motions between the larger Pacific, North America and Eurasia plates; these include the Okhotsk and Amur microplates that are respectively part of North America and Eurasia.
(b) The Japan Trench subduction zone has hosted nine events of magnitude 7 or greater since 1973. The largest of these is a M 7.8 earthquake approximately 260 km to the north of the March 11 epicenter, caused 3 fatalities and almost 700 injuries in December 1994. In June of 1978, a M 7.7 earthquake 35 km to the southwest of the March 11 epicenter caused 22 fatalities and over 400 injuries. Large offshore earthquakes have occurred in the same subduction zone in 1611, 1896 and 1933 that each produced devastating tsunami waves on the Sanriku coast of Pacific NE Japan.
(c) The coastline here is particularly vulnerable to tsunami waves because it has many deep coastal embayments that amplify tsunami waves and cause great wave inundations. The M 7.6 subduction earthquake of 1896 created tsunami waves as high 38 m and a reported death toll of 22,000. The M 8.6 earthquake of March 2, 1933 produced tsunami waves as high as 29 m on the Sanriku coast and caused more than 3000 fatalities. The March 11, 2011 earthquake far surpassed other earthquakes in the southern Japan Trench of the 20th century, none of which attained M8. A predecessor may have occurred on July 13, 869, when the Sendai area was swept by a large tsunami that Japanese scientists have identified from written records and a sand sheet.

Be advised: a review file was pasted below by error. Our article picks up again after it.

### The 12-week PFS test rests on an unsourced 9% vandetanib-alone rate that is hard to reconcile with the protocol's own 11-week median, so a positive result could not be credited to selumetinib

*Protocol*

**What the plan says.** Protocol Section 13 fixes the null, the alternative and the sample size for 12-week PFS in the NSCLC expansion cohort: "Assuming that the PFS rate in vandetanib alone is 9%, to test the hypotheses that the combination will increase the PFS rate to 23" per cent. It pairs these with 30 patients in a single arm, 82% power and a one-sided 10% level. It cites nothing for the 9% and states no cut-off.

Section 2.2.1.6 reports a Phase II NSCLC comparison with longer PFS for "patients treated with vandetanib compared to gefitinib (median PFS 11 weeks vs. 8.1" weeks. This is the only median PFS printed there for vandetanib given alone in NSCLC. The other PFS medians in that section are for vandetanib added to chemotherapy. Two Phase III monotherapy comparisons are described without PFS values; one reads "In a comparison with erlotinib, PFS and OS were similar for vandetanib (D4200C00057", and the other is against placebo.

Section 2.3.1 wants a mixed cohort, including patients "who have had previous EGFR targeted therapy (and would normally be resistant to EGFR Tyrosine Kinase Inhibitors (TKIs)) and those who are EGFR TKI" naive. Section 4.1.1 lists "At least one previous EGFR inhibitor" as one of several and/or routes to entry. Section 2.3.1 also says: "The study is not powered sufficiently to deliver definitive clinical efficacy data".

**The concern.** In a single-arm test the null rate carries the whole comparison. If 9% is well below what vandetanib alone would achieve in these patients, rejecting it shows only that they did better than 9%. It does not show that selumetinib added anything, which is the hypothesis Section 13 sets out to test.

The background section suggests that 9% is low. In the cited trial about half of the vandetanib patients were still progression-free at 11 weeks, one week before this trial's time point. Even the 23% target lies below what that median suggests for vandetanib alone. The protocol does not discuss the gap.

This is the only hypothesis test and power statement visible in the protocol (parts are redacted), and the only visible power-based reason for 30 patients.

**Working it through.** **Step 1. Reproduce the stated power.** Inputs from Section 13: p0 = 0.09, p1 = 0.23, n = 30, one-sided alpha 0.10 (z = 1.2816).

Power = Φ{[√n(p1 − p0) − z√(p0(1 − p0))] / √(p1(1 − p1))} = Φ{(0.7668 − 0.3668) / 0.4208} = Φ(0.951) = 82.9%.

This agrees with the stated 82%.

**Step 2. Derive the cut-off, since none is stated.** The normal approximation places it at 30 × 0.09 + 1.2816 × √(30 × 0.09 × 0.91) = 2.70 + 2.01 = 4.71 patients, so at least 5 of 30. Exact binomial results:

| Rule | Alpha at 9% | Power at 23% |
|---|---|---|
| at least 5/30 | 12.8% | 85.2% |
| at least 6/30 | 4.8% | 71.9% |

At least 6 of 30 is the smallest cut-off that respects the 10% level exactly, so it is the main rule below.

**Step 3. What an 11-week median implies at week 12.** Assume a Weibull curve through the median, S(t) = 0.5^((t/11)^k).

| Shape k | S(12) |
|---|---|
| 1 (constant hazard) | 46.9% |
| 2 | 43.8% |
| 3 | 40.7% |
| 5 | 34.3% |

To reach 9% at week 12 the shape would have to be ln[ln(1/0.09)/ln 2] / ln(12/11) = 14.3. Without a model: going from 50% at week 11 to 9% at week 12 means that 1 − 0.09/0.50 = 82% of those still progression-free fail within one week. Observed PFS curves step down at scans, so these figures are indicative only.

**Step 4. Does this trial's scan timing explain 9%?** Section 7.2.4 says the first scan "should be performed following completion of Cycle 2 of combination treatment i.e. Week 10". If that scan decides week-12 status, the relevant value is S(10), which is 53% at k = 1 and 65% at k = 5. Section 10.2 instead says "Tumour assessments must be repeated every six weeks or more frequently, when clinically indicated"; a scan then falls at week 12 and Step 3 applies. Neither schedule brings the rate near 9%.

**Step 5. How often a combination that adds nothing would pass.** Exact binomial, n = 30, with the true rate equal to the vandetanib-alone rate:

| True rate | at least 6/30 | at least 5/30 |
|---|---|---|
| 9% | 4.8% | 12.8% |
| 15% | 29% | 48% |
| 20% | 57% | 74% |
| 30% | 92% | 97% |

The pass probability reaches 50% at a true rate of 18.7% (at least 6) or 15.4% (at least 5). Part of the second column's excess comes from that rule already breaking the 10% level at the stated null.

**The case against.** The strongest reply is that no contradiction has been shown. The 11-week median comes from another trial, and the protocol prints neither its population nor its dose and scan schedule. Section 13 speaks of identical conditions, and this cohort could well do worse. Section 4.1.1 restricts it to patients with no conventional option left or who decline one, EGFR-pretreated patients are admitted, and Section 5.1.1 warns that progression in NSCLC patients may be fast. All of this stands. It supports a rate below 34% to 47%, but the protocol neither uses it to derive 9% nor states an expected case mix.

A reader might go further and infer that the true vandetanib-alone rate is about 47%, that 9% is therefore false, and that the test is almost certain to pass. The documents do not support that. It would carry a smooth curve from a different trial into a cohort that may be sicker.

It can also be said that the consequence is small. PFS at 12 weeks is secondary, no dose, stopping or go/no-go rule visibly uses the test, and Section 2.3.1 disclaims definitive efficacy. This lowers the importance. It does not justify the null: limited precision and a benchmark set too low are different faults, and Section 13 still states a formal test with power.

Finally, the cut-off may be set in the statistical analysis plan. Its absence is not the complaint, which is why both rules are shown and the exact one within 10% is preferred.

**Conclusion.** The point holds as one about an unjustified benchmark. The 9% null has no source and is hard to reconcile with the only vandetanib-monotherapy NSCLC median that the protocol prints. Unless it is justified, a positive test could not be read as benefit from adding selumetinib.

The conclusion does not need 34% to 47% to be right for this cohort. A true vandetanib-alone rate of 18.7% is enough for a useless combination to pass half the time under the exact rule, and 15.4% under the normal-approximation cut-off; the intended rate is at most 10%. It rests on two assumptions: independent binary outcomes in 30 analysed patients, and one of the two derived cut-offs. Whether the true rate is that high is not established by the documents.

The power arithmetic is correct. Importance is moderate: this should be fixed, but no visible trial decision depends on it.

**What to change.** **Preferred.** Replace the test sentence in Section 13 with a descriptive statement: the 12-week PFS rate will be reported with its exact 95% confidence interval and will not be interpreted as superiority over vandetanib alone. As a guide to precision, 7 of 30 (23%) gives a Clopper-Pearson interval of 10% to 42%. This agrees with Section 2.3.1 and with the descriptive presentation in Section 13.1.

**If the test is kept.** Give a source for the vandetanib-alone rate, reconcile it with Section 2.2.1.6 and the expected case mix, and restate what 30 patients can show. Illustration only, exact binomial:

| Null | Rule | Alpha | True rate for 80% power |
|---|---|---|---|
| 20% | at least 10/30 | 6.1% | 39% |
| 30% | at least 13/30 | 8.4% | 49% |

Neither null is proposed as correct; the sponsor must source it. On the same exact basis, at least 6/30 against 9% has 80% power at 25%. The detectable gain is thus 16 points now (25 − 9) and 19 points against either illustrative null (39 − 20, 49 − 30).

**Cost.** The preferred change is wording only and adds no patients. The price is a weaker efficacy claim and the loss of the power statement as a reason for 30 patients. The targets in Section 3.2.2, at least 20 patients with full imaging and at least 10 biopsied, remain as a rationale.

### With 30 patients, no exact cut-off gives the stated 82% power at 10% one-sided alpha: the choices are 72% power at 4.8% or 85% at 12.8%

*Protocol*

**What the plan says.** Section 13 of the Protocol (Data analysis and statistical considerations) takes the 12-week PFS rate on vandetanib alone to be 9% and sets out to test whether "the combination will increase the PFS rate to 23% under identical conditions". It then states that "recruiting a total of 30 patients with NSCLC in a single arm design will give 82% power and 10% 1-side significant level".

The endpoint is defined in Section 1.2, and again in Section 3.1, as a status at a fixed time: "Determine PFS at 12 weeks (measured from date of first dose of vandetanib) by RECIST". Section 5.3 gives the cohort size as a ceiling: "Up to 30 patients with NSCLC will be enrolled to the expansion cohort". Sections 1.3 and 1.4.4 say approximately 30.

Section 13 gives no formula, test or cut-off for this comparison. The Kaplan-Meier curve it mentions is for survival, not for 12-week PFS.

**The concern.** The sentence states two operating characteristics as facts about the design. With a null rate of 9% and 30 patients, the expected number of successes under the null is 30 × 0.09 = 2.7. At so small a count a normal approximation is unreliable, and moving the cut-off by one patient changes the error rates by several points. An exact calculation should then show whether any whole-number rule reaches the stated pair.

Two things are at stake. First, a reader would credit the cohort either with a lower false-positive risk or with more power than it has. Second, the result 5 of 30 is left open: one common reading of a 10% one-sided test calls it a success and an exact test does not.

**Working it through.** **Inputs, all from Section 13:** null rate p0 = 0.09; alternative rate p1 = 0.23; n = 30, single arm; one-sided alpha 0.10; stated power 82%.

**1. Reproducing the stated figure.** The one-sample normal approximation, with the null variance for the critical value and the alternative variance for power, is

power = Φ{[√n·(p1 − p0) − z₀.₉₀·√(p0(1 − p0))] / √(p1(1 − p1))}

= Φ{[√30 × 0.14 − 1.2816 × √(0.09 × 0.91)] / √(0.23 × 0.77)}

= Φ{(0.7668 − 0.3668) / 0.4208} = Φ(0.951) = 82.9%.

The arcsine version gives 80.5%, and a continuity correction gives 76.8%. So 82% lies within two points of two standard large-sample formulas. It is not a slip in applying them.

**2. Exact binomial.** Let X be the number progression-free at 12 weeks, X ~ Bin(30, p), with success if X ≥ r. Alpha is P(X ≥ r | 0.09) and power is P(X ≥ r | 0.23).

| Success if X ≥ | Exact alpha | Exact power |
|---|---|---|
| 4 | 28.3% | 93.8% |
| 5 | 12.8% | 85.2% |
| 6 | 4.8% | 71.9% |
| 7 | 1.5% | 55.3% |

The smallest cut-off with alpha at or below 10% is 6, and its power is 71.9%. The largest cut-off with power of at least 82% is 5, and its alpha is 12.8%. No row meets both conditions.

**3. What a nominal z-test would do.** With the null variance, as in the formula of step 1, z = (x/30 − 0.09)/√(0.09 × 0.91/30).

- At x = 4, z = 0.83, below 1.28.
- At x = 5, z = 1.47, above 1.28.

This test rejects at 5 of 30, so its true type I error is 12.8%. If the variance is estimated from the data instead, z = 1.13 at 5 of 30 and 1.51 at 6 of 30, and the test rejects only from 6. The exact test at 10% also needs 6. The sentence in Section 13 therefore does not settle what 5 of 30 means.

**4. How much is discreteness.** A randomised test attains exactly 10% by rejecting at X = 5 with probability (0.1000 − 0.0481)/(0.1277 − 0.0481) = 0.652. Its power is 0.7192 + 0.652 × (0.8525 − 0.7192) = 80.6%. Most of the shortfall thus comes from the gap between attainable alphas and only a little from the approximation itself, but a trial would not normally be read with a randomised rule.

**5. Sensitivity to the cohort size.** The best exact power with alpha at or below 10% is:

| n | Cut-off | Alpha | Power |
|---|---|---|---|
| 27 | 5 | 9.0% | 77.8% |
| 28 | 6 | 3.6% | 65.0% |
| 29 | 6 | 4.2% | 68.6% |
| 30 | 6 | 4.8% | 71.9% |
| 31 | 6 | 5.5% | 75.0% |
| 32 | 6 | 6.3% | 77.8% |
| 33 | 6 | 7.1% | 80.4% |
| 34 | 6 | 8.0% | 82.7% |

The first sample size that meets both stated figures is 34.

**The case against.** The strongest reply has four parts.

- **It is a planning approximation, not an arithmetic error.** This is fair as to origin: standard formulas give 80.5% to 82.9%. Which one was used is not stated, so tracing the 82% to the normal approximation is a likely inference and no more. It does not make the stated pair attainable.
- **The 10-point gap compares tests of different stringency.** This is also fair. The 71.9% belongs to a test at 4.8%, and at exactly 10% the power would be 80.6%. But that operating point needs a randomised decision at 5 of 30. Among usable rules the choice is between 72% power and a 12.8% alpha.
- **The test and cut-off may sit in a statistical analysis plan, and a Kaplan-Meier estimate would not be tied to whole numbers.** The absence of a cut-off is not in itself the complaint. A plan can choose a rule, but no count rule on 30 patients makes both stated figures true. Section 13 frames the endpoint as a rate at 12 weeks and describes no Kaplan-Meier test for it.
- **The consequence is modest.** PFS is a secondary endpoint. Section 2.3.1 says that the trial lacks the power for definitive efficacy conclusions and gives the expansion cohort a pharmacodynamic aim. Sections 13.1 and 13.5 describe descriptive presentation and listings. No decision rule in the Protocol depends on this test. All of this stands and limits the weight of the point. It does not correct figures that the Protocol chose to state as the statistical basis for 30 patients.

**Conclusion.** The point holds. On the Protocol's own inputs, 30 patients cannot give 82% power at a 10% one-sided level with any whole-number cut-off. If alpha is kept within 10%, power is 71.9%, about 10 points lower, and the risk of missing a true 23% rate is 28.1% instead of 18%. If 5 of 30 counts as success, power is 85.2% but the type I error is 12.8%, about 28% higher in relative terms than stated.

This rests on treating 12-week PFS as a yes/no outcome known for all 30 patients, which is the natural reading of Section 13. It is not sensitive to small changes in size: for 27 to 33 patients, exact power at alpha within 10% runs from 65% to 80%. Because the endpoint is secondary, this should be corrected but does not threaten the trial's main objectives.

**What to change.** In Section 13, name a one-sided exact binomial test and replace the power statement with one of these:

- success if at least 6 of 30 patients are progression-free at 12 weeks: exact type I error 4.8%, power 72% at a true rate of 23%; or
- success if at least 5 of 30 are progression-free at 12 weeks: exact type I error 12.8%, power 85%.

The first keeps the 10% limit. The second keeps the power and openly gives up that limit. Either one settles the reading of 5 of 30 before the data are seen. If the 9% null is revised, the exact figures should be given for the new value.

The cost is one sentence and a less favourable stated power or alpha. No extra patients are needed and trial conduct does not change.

Ans. Eyjafjallajökull, also known as Eyjafjöll, lies south of the intersect between Icelands East Volcanic Zone (EVZ), a NE-SW trending rift system, and the E-W trending South Iceland Seismic Zone (SISZ). The EVZ is currently the main zone of divergence between the North American and Eurasian plates on the Icelandic landmass, with slightly less divergence currently occurring at the parallel Western Volcanic Zone. Eyjafjallajökull is an elongated structure somewhat resembling a shield volcano, which is